ALISON is a global online learning community, based in Ireland, that has been providing free learning resources since 2007. When you talk about Massive Online Open Courses (MOOC) the conversation usually revolves around Coursera and EdX. ALISON though has been delivering the same type of content before both Coursera and EdX were even founded.
More than anything, I am in love with the global community learning creates and ALISON is a perfect example of that. A paragraph from their websites "About" page does wonderful job summarizing the goal they want to achieve.
"More than anything, learning with ALISON will improves confidence giving you the hunger to learn more and make you more independent, helping you achieve your own destiny in life and to be as content and productive as you can be in the world of work. The most important thing you can do now is begin."
ALISON provides over 750 courses in 92 subjects. They are grouped into 9 categories; diploma courses, business and enterprise skills, digital literacy & IT skills, personal development & soft skills, languages, schools curriculum, health & safety & compliance, health literacy, and financial & economic literacy
ALISON is designed to help professionals like us gain real world skills without a huge financial investment. I also love how they diligently and patiently go about their business while Coursera and EdX get all the attention. ALISON is a wonderful example of an open learning provider focused purely on the joy of learning.
The "curse" of project managers is that we can easily move in and out of different markets and industries but not quite settle down. This eventually could lead to a semi-fulfilling career but not quite the homestead we were imagining.
PMI's talent management triangle asks us to focus on three skills; leadership, technical skills, and strategic business skills. More often than not those skills will be earned in conjunction with PDUs and not to add too much sarcasm but what does that do for you? If I earn the required number of PDUs, does that mean I will be a successful project manager? My answer is, "probably not."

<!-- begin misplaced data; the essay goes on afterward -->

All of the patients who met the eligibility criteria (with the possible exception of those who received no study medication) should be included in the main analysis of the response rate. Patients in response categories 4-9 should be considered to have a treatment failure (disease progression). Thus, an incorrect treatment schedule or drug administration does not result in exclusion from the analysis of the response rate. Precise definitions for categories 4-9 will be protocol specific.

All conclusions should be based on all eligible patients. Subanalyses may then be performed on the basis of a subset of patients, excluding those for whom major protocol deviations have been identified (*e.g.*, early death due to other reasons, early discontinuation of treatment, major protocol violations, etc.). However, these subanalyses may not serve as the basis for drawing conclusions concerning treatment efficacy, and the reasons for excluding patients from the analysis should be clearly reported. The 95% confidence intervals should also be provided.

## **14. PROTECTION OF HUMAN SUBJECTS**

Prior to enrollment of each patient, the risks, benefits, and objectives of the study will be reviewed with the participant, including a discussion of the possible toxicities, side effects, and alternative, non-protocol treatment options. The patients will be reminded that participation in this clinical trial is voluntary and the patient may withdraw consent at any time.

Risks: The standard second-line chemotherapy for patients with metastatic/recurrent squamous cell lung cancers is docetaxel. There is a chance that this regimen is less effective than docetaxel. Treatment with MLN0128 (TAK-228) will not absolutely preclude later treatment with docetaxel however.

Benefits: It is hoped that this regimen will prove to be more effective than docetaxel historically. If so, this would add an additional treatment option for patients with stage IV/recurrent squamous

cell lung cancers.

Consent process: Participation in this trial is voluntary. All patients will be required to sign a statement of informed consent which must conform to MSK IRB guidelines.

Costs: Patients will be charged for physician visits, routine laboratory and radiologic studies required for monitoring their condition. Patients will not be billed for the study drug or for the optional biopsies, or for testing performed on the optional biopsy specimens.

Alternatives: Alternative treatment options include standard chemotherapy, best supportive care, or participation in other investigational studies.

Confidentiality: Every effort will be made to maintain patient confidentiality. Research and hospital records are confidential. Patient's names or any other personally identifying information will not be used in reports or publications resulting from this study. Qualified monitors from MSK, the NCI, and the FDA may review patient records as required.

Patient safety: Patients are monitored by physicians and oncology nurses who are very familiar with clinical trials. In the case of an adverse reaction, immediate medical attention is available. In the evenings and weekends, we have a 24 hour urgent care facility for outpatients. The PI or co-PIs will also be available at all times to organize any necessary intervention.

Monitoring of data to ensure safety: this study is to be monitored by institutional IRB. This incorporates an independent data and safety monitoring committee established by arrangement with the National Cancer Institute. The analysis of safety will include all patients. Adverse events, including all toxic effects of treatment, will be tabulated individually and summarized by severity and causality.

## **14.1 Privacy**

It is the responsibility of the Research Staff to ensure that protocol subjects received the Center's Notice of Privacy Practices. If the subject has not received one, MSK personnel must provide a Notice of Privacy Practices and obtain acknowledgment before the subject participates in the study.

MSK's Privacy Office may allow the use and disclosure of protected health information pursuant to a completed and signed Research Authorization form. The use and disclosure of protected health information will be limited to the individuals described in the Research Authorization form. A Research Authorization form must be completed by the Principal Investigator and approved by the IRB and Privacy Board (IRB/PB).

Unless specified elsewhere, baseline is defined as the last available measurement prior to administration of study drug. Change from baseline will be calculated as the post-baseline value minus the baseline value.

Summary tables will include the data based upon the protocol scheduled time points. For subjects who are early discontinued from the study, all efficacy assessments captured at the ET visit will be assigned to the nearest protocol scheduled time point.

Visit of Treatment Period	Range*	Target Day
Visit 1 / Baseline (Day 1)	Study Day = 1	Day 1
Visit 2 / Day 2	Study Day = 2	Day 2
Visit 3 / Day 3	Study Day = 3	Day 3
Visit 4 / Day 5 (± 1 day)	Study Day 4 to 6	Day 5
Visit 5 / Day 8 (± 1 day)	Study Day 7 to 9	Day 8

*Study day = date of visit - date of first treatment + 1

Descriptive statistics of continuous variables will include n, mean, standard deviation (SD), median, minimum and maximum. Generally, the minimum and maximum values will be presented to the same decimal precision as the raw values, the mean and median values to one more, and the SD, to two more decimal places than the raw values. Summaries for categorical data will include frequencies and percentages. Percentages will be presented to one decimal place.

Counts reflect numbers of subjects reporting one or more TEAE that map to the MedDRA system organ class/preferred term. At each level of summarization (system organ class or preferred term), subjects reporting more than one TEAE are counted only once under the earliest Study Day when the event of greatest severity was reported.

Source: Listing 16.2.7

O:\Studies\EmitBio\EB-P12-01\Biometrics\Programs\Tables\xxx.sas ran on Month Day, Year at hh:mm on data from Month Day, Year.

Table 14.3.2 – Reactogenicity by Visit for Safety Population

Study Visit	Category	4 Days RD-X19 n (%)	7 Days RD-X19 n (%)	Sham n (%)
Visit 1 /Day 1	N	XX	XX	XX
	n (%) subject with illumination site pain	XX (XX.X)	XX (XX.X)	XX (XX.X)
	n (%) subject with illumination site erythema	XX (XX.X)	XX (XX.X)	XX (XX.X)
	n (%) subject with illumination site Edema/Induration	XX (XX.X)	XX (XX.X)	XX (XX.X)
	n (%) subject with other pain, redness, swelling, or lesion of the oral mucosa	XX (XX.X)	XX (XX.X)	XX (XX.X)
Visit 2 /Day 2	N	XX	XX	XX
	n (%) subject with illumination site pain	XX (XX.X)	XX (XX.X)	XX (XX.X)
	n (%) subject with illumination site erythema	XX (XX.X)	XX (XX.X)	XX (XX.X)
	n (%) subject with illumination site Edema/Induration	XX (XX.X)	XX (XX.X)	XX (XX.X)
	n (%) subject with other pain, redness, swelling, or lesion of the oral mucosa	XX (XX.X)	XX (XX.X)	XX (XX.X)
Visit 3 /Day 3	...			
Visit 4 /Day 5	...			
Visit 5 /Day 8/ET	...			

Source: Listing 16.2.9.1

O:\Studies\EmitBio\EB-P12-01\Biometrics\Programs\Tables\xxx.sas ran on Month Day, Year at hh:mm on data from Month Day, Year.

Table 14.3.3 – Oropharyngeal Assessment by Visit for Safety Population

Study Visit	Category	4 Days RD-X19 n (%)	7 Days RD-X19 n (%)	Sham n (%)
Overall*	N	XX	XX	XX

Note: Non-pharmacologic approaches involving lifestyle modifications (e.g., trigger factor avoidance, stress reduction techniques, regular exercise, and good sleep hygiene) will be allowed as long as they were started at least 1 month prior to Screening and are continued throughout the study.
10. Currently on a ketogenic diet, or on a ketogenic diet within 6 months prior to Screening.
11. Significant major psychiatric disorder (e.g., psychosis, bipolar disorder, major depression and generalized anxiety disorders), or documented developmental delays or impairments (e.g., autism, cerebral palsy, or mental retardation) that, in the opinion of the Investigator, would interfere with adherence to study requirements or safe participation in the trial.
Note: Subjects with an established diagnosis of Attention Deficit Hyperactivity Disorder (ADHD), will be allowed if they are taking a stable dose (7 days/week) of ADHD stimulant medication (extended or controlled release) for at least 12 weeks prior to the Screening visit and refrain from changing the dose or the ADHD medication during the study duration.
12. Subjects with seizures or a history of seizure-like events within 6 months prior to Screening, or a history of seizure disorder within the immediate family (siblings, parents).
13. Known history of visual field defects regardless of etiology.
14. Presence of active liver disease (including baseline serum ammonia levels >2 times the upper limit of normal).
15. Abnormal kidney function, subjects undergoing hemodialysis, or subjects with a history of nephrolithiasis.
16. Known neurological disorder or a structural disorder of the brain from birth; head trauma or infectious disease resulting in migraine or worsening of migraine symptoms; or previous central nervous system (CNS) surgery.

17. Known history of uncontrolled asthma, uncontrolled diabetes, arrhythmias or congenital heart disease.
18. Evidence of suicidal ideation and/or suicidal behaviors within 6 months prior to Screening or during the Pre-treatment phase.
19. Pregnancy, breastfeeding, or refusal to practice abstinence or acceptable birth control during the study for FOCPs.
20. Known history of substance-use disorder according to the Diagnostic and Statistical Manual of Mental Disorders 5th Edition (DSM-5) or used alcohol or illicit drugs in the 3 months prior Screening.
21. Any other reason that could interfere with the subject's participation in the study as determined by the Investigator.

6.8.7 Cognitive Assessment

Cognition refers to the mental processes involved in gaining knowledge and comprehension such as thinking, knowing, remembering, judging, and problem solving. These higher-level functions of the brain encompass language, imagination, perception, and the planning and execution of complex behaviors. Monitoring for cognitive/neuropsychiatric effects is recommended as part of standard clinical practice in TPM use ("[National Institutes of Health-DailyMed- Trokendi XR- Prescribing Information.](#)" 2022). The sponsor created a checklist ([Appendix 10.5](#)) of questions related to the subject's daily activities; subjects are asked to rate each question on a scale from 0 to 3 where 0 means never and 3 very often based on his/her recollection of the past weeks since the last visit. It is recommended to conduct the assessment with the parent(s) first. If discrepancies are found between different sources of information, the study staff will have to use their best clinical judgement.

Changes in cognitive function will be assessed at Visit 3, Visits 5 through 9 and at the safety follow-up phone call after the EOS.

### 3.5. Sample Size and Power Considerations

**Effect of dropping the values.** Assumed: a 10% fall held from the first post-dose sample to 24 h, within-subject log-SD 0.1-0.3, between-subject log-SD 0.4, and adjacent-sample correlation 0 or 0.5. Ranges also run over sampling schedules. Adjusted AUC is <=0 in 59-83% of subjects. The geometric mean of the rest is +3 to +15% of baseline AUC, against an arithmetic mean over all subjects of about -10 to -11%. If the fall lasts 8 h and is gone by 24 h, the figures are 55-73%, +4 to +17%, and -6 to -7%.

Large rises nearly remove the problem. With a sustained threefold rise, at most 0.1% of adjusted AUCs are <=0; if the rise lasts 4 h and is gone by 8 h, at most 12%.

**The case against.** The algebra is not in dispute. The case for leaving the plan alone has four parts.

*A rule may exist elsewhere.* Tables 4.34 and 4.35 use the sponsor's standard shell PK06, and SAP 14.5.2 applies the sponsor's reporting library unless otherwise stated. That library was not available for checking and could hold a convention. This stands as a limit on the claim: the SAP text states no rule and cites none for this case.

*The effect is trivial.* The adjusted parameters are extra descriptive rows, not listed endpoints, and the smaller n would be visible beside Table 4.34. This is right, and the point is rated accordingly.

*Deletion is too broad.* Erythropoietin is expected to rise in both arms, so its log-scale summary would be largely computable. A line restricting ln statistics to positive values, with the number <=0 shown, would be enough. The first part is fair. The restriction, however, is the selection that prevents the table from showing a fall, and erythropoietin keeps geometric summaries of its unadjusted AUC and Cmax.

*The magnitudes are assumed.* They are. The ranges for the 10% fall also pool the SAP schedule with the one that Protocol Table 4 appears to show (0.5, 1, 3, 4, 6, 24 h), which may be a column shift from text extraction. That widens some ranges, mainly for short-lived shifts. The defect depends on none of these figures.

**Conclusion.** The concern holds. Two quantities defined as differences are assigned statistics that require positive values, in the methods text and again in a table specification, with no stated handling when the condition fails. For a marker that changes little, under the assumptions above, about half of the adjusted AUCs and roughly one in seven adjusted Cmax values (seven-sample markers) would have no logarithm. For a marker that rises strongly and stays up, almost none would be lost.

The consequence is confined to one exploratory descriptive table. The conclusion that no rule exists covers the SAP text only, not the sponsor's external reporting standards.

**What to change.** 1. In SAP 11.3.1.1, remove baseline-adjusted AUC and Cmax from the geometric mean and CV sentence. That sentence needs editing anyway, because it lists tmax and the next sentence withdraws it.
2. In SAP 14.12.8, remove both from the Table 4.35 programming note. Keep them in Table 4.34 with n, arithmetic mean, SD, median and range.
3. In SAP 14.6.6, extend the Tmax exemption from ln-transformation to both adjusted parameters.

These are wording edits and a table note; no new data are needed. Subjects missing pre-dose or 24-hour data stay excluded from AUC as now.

Instead of focusing on the PMBoK and PDUs, what if we came up with a "quadrant" view for developing our project management talent? Imagine a 4 x 4 square. The upper left square represents knowledge, what you know. The upper right represents skills, what you do. The lower left represents personas, who you are. Finally the lower right represents community, who you serve. Knowledge and skills are what you can control. Those represent what you know and what you do and they can also be used to figure out what you want to learn and improve upon. Personas and community though are where you will make your money.
Whether we like it or not, our careers depend on folks outside of our control and we are judged by the roles or personas we work in and the communities and companies we serve. So when we are setting our goals for where we want to improve, we have to phrase the goals in the context of what personas or roles we want to become and what companies or communities we want to work for and serve.
We are lucky to be project managers but we have to start looking at how the world perceives us if we want to move up and into the careers we dream of. We cannot earn 60 PDUs and expect the world to hire us on the spot. We have to speak the language and learn the skills for of the roles we wish to fulfill and companies we wish to work for.
This post feels like a bit of rambling and I hope it didn't come across like that but this "quadrant" idea is something I want to develop further. So does it sound like this may be on the right track for a new idea in professional development or not?
Hello, since this is my first post in the ProjectManagement.com community, I just wanted to take a few minutes to set the table for what I hope will be a long and enjoyable conversation. The goal of "PM Nerd" is to explore all the different ways project managers can learn, grow, and evolve.
I love reading a good project management or leadership book just like the next person but to be completely honest, sometimes I want to read something outside of project management. Recently I finished reading Moby Dick by Herman Melville and started to wonder, how it could help me grow and improve in my profession. Just like professional athletes, I have to look for new ways to strengthen my mind and body, otherwise my muscles will figure out how to yield the least amount of energy in order to achieve the same results.
So again that is the goal of "PM Nerd" to explore new forms of learning and share what I find with as many project managers as possible. Hopefully as this blog grows, you will discover something novel or a new website that will satisfy your curiosity.
Thanks for stopping by and sharing this moment. I look forward to sharing many cups of coffee with you in the near future.